The downsides of a judicial foreclosure include length of time, the statutory right of redemption, and the election of remedies statute.
Trustee’s Sale. The benefits of a trustee’s sale include simplicity, efficiency, reduced costs, and no statutory right of redemption. While there is no election of remedies statute for trustee’s sales, the Arizona Supreme Court has held that when the anti-deficiency statute applies, whether it involves a mortgage or deed of trust, the creditor may not waive the security and simply sue on the note. Baker v. Gardner, 160 Ariz. 98, 105, 770 P.2d 766, 773 (1980). However, if the property does not qualify for statutory protection, the lender can sue on the note and then conduct a trustee’s sale, or vice versa, or simultaneously sue on the note and pursue a trustee’s sale. In contrast, with a judicial foreclosure, if the lender sues on the note, the security is waived.
For a trustee’s sale or judicial foreclosure, the statute provides that a lender may sue on a guaranty separately as a contract; however, if the suit is for a deficiency after a sale the statute’s fair market value limitations apply. A.R.S. § 12-1566(E); In re Five Flags Hotel Corporation, 179 B.R. 169, 174 (Bankr. D. Ariz. 1995) (holding that the guarantor is not entitled to a reduction in the judgment for the fair market value of the collateral property where the lender did not hold a trustee’s sale and is suing directly on the guaranty).
Credit Bids and Fair Market Value. It is now the day of sale. The next most asked question, and perhaps the most difficult, is: What amount should the lender credit bid? This is not a simple question as there are many, sometimes conflicting, considerations. If the lender bids too high, it may eliminate the deficiency. In contrast, if it bids too low, the court may become skeptical and refuse to award a deficiency, finding that the sale proceeds satisfy the outstanding debt.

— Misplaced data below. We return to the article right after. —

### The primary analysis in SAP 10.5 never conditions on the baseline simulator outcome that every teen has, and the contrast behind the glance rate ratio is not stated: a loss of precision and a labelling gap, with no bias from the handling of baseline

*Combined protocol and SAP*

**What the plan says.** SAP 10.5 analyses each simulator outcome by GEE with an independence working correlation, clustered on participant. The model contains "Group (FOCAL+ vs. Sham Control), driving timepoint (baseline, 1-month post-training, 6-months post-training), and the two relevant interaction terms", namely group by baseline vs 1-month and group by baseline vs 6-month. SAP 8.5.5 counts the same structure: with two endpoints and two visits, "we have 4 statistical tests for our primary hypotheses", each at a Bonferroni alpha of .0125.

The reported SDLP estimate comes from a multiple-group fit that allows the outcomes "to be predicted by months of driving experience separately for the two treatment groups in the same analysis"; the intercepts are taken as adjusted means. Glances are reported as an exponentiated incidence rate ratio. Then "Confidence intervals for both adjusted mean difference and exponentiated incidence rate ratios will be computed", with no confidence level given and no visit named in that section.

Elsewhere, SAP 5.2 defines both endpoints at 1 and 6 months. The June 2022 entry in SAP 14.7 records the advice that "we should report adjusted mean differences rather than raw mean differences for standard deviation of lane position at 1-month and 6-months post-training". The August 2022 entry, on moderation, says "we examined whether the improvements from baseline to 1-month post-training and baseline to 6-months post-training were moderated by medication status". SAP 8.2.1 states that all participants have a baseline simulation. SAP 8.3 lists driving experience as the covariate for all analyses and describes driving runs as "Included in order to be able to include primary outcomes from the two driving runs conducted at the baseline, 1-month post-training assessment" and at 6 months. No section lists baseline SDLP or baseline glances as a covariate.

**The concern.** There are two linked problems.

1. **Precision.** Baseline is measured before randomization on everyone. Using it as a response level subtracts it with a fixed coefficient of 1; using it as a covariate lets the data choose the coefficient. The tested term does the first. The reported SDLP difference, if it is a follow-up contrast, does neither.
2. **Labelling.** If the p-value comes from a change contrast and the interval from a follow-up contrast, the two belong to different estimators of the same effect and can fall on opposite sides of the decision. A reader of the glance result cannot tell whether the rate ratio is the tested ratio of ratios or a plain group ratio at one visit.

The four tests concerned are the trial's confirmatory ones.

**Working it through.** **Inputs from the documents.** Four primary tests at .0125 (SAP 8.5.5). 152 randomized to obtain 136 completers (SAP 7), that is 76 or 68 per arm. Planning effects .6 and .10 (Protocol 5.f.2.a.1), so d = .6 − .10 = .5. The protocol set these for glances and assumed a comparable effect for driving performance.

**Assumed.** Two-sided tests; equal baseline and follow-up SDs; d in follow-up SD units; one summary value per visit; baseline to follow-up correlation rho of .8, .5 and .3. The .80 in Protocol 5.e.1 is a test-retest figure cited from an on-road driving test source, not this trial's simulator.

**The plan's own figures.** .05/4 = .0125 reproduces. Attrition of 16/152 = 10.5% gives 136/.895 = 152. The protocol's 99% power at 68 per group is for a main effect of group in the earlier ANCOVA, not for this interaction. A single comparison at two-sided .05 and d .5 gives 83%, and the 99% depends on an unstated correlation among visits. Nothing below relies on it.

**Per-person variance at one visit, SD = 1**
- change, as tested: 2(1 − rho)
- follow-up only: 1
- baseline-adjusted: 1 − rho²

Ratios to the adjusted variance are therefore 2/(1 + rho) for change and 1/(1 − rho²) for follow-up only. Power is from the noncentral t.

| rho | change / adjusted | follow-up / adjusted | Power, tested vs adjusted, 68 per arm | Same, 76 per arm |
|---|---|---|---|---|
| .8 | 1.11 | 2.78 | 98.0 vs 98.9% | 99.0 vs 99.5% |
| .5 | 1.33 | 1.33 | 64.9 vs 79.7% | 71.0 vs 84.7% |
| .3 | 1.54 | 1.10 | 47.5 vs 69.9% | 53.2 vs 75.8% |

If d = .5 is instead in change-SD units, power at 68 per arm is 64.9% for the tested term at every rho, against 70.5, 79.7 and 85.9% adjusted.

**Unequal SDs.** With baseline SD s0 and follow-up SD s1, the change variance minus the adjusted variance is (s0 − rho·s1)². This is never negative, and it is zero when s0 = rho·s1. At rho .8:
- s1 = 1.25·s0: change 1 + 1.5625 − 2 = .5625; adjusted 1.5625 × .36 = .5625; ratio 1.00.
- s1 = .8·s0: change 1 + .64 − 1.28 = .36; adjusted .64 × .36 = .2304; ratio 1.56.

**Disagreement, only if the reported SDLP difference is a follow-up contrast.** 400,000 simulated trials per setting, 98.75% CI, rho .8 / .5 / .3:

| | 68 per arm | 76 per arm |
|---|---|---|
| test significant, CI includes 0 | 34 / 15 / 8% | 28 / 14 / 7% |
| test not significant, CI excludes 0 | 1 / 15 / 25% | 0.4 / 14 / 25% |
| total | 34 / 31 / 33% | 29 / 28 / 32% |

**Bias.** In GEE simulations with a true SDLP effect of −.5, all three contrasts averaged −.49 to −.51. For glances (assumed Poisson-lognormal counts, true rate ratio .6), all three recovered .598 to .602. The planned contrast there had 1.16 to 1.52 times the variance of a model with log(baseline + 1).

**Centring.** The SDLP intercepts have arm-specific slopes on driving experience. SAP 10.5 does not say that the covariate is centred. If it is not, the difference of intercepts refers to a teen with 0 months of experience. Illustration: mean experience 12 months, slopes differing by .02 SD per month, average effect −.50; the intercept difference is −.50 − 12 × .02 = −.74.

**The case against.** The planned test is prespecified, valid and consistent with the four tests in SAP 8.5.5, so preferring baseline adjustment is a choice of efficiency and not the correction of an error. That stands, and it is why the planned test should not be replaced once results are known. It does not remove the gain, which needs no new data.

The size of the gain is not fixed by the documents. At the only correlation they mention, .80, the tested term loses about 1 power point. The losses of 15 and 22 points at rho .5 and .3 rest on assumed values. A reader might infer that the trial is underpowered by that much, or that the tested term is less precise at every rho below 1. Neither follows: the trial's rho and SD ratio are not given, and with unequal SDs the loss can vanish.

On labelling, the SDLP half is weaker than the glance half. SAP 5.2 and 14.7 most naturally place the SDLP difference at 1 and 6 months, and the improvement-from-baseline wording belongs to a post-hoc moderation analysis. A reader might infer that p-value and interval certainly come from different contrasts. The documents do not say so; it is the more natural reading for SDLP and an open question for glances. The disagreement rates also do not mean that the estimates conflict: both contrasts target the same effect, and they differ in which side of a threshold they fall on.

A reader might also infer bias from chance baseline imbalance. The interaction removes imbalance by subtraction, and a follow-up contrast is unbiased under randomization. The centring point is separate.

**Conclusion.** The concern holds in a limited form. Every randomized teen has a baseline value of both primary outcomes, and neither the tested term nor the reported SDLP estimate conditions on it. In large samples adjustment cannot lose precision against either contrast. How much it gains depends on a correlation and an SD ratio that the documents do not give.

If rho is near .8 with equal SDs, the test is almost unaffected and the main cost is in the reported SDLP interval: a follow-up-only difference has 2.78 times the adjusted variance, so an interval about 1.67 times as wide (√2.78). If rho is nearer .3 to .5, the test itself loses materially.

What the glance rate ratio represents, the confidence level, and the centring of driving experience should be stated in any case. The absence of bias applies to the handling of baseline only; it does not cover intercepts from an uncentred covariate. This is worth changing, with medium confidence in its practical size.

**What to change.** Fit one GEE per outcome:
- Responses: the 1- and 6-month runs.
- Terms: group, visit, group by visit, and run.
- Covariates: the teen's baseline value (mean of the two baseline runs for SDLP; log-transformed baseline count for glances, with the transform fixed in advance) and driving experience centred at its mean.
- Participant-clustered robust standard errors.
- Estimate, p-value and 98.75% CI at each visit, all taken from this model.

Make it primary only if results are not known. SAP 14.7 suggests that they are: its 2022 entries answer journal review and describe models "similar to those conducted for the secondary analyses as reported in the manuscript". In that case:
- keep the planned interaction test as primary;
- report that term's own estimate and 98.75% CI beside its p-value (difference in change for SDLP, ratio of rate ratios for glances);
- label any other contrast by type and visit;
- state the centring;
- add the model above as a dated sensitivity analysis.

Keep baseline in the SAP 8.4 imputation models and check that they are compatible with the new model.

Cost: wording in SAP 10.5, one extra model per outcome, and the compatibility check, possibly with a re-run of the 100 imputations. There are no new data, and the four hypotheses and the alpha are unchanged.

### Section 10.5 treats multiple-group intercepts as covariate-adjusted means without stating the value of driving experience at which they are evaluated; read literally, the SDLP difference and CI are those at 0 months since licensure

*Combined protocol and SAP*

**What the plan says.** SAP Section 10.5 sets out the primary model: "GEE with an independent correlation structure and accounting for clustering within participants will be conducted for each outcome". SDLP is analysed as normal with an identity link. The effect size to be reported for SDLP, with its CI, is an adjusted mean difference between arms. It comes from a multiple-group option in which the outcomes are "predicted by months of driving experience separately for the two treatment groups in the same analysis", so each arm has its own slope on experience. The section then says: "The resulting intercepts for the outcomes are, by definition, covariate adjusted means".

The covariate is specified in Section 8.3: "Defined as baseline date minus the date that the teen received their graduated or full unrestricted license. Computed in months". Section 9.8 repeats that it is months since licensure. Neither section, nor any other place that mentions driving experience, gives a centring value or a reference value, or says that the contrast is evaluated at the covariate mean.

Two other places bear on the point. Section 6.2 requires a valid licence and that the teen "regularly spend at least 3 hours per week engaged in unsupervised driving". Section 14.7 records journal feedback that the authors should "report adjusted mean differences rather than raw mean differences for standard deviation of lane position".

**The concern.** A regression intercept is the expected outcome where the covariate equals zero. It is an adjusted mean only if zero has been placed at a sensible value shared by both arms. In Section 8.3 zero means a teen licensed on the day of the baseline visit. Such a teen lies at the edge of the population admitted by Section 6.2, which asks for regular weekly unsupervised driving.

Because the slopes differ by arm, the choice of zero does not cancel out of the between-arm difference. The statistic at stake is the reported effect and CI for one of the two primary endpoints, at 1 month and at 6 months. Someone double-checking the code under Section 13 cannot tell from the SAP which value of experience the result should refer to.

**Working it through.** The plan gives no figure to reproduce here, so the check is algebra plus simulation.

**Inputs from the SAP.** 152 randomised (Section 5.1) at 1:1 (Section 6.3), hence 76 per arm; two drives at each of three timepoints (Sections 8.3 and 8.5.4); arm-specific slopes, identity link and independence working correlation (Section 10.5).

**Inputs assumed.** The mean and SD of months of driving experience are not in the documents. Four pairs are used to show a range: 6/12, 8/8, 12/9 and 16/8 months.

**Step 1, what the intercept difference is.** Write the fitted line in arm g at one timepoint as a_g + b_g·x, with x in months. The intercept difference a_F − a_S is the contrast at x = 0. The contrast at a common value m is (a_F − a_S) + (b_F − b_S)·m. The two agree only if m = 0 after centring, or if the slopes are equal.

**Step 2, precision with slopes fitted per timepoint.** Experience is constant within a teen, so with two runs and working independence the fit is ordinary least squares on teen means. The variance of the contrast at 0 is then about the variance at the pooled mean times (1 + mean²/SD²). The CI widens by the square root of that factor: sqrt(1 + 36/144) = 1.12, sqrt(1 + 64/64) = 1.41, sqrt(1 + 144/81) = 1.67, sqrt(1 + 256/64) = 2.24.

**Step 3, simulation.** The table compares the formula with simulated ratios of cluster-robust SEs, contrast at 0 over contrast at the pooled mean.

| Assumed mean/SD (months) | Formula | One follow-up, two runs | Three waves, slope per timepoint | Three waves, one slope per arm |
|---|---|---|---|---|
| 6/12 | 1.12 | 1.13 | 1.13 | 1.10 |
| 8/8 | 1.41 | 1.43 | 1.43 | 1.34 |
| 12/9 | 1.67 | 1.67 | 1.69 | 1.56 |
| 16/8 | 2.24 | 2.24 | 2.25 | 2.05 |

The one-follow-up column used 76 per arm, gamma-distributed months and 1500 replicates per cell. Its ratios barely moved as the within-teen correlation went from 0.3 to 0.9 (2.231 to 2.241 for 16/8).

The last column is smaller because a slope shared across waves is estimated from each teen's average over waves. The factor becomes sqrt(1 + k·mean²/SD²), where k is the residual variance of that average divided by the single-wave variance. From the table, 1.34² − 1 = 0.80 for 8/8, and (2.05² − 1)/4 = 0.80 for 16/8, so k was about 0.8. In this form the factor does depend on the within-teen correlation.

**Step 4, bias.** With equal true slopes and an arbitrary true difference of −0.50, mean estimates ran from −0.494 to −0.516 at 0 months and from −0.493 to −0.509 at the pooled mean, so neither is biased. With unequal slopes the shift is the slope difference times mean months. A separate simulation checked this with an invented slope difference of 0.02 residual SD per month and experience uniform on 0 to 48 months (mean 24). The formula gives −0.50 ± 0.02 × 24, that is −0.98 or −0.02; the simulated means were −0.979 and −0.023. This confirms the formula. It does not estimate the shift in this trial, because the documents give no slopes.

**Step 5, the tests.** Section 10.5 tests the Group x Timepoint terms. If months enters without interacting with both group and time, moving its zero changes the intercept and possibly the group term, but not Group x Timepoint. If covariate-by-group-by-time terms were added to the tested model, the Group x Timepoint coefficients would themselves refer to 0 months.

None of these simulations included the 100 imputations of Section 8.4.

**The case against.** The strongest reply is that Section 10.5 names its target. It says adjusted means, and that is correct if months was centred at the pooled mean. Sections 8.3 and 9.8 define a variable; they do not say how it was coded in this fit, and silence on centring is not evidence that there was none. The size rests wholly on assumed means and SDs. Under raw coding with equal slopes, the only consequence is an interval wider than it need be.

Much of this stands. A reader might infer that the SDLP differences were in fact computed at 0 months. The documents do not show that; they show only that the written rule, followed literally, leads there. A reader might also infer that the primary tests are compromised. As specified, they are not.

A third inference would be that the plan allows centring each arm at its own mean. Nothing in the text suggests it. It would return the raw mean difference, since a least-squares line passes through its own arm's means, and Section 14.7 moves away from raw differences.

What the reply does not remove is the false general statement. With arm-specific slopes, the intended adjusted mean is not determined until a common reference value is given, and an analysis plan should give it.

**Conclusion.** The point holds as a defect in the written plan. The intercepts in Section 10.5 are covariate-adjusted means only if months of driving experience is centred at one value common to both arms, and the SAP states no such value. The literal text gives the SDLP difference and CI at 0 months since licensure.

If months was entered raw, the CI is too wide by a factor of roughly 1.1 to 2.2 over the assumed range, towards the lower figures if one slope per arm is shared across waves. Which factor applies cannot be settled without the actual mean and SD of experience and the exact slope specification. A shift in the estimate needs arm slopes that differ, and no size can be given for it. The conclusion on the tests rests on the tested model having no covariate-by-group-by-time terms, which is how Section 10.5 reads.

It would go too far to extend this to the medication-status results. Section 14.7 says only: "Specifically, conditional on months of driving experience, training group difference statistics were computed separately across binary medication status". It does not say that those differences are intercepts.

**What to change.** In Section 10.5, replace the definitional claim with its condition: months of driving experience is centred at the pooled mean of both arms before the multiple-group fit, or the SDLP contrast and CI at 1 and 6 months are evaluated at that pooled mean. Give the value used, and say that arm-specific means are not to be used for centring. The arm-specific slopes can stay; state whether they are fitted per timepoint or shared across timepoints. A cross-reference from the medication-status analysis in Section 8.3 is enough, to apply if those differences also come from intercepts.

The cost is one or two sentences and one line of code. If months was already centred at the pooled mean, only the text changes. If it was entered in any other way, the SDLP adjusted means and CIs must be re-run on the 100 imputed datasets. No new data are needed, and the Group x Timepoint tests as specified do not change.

The standard answer is to bid the fair market value of the property. However, in the current volatile market determining fair market value can be very difficult. The statute, A.R.S. § 12-1566(C), defines “fair market value” as:
“… the most probable price, as of the date of the execution sale, in cash, or in terms equivalent to cash, or in other precisely revealed terms, after deduction of prior liens and encumbrances with interest to the date of sale, for which the real property or interest therein would sell after reasonable exposure in the market under conditions requisite to a fair sale, with the buyer and seller each acting prudently, knowledgeably and for self-interest, and assuming that neither is under duress.”Unfortunately for lenders, there is little case law explaining or applying this standard. Recently, the U.S. Bankruptcy Court for the District of Arizona, refused to award a deficiency judgment to a lender that, over the course of 32 months, submitted five appraisals of the property with widely varying values. “Minute Entry”, In re MCW Brickyard Commercial, LLC (Bankr. D. Ariz. Aug. 18, 2004). In light of that decision, we have recommended, when practiced, that lenders use only one appraiser and if necessary have the appraiser update his report (since the fair market value is to be measured as of the date of the sale), or solicit a broker’s opinion first for a more informal valuation of the property. We also recommend that, before obtaining an appraisal, the lender give the appraiser the statutory definition of fair market value for inclusion in his report. The Arizona Supreme Court has also held that a trustee’s sale may be set aside if it is “grossly inadequate,” which the Court interpreted as less than or equal to 20% of market value. In re Krohn, 203 Ariz. 205, 214, 52 P.3d 774, 783 (2002).
Given the two anti-deficiency foreclosure statutes and the various considerations that need to be taken into account, no single approach or strategy works every time. As always, it is best to make a judgment based upon all the facts. Even then, in this area of law, be prepared to make difficult decisions based upon less than perfect information.